Philadelphia’s Condo Market Continues Its 2020 Struggle in Q3

Prices dropped slightly but sales rebounded strongly.

December 22, 2020: Prices generally showed modest declines, but sales bounced back sharply from their
spring plunge. Here’s the latest numbers, courtesy of Allan Domb Real Estate:

  • The general level of Philadelphia’s condo prices fell by 0.5% on a quality- and seasonallyadjusted basis in Q3. This continues the condo market’s post-pandemic trend of downward—but modest—price adjustments. In Q2, during the pandemic’s peak, prices declined by an average of just 0.2%.
  • Compared to one year ago, Philadelphia’s condo prices are currently down an average of 2.3%. This is an acceleration over the previous quarter’s YoY price decline of 1.8%.
  • Philadelphia’s house prices have continued to outpace its condo prices in 2020. While the general level of condo prices has declined by 2.3% over the last twelve months, the general level of house prices has risen by 8.4%. The latter number represents a significant gain for house prices, which have historically appreciated by an average of just 4-5% per year. A pandemic-driven change in household preferences for lower density and more outdoor space (e.g.. porches and yards) may be behind this shift.
  • Philadelphia’s condo price appreciation continues to generally lag behind other major U.S. cities. Over the course of the past year, San Francisco was the only large city to experience a larger decline in average condo prices than Philadelphia (-2.5%). By contrast, over the same period, condo prices have changed by an average of -0.8%, 3.8%, 5.0% and 5.1%, respectively, in the cities of New York, Chicago, Los Angeles, and Boston1 .
  • Price levels continue to show significant variation across submarkets, with central locations and newer products commanding significant premiums. From smallest to largest, the median price per square foot of sold condos in Q3 was: West Philadelphia ($102), Northeast Philadelphia ($142), Northwest Philadelphia ($160), University City ($198), North Philadelphia ($261), Art Museum/Fairmount/Brewerytown ($291), Old City ($313), South Philadelphia ($322), Northern Liberties/Fishtown/Kensington ($323), Avenue of the Arts ($366), Washington Square ($376), Other Center City ($384) and Rittenhouse Square ($484).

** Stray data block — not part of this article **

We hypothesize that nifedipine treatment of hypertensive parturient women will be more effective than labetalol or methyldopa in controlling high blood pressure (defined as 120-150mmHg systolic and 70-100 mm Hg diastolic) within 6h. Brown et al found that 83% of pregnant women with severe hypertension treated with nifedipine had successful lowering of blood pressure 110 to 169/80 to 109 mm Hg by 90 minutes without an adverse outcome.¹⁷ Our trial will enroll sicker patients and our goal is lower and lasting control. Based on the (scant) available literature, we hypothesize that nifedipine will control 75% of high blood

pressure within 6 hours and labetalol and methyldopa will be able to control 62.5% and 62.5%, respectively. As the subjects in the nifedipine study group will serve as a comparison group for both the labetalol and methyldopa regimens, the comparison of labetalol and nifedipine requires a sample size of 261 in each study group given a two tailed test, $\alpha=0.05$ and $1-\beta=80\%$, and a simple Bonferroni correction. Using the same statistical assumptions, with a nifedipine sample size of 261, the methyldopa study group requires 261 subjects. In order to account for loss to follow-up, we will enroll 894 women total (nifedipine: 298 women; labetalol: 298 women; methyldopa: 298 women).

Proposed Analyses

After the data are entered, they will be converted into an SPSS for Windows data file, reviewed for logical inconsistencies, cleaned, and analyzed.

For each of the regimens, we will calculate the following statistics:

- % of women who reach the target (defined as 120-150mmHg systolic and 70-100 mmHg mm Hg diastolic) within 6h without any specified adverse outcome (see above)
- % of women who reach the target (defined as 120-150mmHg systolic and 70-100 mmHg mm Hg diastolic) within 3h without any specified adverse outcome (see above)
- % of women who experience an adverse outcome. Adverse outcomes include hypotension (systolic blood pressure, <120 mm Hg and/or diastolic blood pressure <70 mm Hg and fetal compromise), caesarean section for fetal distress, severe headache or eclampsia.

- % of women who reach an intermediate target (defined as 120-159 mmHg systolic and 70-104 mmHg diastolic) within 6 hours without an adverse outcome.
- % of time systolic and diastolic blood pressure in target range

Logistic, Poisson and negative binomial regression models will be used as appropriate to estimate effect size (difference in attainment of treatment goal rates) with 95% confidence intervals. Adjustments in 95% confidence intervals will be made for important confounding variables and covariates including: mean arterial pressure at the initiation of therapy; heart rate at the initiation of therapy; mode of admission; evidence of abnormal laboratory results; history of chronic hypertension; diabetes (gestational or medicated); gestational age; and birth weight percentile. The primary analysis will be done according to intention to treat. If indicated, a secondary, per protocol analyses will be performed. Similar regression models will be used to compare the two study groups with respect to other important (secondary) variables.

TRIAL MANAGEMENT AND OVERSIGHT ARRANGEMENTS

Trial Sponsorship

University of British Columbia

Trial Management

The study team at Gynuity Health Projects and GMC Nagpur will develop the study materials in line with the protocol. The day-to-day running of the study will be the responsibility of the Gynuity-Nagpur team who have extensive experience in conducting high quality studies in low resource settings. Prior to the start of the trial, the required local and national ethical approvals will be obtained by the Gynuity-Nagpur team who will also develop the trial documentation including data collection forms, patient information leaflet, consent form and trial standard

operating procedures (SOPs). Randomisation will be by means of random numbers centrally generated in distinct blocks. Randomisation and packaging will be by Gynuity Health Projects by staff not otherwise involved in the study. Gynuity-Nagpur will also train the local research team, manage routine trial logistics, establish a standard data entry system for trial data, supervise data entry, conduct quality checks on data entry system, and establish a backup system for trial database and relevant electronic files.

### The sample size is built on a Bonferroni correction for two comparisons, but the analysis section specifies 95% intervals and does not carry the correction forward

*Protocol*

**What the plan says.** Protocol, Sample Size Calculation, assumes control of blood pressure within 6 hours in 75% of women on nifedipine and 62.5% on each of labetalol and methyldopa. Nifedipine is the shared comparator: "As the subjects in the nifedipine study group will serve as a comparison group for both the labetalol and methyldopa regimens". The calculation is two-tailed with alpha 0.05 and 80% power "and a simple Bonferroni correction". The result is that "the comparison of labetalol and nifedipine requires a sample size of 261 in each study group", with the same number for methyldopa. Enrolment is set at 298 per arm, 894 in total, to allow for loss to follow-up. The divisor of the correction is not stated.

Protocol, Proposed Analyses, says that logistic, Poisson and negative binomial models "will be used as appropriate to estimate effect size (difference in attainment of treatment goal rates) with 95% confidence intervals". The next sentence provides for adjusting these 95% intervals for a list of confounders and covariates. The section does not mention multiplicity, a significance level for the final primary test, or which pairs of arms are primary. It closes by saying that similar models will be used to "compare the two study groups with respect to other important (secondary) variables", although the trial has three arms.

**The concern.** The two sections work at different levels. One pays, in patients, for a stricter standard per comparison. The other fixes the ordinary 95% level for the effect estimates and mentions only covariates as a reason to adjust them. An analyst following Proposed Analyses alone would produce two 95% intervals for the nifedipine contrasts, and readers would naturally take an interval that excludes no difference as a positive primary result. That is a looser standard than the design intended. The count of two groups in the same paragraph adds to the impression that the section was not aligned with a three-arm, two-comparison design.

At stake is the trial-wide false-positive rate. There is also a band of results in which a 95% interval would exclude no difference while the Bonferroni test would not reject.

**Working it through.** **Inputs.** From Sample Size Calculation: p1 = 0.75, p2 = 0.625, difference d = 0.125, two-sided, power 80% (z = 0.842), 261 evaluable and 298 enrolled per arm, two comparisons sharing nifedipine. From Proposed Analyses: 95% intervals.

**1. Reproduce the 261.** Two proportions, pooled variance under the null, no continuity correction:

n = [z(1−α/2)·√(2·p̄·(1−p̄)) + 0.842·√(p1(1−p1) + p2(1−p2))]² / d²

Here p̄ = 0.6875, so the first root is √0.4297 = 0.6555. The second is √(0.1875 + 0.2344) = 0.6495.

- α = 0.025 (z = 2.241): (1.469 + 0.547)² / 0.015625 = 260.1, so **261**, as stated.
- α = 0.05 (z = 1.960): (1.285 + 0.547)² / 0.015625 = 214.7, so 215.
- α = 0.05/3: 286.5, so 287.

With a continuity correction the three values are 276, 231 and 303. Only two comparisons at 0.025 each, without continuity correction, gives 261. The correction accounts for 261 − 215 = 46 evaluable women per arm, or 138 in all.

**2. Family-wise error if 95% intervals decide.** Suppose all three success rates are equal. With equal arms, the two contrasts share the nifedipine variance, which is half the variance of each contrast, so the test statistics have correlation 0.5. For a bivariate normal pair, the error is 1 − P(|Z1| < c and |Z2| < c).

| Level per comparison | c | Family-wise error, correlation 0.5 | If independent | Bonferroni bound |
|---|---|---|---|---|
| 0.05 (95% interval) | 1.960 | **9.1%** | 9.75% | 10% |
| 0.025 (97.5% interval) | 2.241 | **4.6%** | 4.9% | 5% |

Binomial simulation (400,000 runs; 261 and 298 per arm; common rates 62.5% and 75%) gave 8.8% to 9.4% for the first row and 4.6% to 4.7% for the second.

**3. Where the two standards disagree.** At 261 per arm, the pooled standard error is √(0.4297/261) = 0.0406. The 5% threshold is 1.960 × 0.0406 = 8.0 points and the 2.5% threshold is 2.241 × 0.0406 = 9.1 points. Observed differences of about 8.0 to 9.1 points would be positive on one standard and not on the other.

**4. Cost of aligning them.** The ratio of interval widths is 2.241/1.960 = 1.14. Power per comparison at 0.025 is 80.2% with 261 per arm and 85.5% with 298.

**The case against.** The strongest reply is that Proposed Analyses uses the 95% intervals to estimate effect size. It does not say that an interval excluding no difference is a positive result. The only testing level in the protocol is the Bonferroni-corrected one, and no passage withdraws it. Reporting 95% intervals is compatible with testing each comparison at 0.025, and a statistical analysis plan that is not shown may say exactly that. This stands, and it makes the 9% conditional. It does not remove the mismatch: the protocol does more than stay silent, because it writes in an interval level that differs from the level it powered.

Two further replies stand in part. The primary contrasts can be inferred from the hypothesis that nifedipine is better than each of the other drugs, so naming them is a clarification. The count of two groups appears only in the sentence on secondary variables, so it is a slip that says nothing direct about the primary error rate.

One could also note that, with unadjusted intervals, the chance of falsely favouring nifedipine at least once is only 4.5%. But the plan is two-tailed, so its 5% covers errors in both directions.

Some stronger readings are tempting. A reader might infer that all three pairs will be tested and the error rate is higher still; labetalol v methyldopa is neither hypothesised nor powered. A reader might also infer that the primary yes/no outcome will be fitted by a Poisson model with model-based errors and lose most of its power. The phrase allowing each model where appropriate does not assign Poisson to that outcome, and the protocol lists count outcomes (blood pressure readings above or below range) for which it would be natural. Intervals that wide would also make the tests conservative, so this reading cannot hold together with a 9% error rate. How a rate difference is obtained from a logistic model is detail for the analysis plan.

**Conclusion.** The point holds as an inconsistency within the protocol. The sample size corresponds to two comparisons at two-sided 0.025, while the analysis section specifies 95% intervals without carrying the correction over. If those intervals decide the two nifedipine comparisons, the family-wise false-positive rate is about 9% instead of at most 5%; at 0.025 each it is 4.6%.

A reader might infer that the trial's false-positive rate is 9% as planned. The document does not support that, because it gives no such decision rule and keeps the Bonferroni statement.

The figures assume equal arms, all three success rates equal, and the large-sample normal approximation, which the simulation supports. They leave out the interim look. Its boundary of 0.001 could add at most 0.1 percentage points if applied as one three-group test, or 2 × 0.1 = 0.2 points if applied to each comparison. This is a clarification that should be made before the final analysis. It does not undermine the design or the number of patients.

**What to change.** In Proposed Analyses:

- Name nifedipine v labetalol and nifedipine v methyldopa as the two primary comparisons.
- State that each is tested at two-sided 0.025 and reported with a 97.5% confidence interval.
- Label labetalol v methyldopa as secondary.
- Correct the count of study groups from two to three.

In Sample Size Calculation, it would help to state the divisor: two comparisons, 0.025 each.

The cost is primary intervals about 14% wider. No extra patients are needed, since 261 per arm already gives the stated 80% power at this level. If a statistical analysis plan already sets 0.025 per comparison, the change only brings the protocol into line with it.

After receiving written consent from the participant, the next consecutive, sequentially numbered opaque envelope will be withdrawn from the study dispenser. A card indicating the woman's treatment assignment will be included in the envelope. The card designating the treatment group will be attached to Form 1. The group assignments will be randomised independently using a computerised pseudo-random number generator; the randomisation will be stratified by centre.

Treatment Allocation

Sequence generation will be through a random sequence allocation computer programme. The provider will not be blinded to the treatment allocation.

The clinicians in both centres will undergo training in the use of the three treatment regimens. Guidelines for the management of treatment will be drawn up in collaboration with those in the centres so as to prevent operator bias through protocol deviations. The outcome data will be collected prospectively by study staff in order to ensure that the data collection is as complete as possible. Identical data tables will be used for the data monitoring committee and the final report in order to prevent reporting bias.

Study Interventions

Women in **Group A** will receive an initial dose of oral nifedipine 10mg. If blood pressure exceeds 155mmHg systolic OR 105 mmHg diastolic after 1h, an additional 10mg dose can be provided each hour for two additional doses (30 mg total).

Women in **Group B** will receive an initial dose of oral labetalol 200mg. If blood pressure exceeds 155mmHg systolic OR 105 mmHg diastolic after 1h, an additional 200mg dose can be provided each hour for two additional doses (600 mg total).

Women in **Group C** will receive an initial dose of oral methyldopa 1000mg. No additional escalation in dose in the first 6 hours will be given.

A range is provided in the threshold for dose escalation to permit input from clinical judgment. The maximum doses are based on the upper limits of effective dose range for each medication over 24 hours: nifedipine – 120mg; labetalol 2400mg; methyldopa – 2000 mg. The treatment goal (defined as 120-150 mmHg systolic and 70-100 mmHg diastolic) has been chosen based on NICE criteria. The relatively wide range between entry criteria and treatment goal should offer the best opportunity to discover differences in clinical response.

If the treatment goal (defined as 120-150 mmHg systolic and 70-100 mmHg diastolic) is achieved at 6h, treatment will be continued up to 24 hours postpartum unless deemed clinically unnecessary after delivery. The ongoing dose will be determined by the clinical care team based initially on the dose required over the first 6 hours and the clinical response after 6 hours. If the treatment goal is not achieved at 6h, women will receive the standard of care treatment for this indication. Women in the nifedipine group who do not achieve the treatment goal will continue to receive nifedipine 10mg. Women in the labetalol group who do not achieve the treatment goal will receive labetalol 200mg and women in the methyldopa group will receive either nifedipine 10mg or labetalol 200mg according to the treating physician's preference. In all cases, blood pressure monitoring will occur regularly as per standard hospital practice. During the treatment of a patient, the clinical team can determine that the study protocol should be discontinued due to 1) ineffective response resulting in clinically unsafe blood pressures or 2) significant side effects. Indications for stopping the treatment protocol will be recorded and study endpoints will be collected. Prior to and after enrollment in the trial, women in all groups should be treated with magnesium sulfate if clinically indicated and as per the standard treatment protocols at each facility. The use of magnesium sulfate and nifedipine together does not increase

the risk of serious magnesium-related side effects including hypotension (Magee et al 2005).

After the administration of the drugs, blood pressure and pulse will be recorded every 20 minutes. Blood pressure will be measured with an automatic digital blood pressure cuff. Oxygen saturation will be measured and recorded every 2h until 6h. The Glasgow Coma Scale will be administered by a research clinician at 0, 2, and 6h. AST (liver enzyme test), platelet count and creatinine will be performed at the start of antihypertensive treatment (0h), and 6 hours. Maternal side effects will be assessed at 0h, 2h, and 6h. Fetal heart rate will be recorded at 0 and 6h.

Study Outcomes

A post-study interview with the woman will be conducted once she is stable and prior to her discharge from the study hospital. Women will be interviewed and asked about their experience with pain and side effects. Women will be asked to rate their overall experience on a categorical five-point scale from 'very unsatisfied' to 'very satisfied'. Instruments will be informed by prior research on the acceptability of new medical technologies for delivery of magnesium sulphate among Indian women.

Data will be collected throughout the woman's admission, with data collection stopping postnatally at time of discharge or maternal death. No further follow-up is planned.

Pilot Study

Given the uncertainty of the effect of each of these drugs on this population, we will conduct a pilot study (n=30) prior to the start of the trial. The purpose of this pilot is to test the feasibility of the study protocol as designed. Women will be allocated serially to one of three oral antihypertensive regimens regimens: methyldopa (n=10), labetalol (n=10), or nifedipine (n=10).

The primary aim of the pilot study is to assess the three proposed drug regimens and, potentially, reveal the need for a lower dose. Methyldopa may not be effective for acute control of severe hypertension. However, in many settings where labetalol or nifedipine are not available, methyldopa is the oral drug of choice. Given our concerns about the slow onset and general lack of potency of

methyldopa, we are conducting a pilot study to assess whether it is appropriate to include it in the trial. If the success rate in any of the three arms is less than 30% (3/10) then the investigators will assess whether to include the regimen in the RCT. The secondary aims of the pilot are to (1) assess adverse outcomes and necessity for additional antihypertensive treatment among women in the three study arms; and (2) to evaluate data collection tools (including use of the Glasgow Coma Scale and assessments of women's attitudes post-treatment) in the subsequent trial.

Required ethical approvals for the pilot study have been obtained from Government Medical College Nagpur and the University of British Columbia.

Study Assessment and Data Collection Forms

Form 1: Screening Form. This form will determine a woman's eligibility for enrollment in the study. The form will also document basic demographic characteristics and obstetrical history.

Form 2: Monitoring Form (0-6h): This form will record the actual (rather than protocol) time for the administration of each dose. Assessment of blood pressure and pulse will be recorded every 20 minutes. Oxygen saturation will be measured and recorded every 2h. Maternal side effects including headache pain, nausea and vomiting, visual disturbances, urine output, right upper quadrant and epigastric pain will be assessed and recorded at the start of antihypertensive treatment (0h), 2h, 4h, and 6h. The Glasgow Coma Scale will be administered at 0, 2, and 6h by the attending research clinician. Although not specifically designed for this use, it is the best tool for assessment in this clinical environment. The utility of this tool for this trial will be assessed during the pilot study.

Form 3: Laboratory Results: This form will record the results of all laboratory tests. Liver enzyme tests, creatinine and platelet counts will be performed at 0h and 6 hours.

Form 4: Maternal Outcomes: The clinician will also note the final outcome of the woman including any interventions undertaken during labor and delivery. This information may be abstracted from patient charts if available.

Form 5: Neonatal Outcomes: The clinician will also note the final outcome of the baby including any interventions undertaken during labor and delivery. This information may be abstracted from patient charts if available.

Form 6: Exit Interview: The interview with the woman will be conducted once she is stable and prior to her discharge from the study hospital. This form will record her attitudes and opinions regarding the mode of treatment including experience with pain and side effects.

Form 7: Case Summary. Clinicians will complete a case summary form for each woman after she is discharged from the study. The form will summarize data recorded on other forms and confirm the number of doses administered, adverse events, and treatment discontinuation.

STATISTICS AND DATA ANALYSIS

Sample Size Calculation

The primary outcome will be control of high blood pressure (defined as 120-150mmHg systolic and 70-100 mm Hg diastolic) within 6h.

• After dropping sharply in Q2, sales activity rebounded strongly in Q3. The combination of the pandemic and subsequent quarantine saw condo sales fall by 47% in Q2. But, in Q3, following the relaxation of the quarantine and the re-classification of real estate as an “essential business”, Philadelphia condo sales rose from 333 units to 485 units, a 46% increase. While this is still below the 625 condo transactions that occurred in the same quarter one year ago, it is still well in line with the typical level of condo sales for this time of year.
  • Million-dollar condo sales continue to decline. There were just 8 sales of condo units at a price of $1m or more in Q3. This is down from 14 in Q2, which is down from 21 in Q1, which is down from 28 in Q4 of last year. This was the lowest level of +$1m condo sales since 2009, when the local real estate market was still in the trough of the last recession.

Said Allan Domb, principal of Allan Domb Real Estate: “There is concern on multiple fronts for current condo buyers and residents, particularly those in Center City. The pandemic has largely minimized the lifestyle—restaurants, theater, museums, etc.—that motivated these households to live downtown in the first place. And, the combination of the pandemic with the subsequent social unrest has greatly increased their concern for personal safety. Lastly, keep in mind that many buyers were motivated to move into the city so they could walk to work. But now that remote working is widely prevalent, physical proximity to the office is not as critical a factor. However, once the post-covid lifestyle returns, I believe public safety will also improve and we will see a return of these buyers. At the end of the day the key for Philadelphia will be our ability to offer a lifestyle not available in the suburbs.”

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1 Source: S&P CoreLogic Case-Shiller

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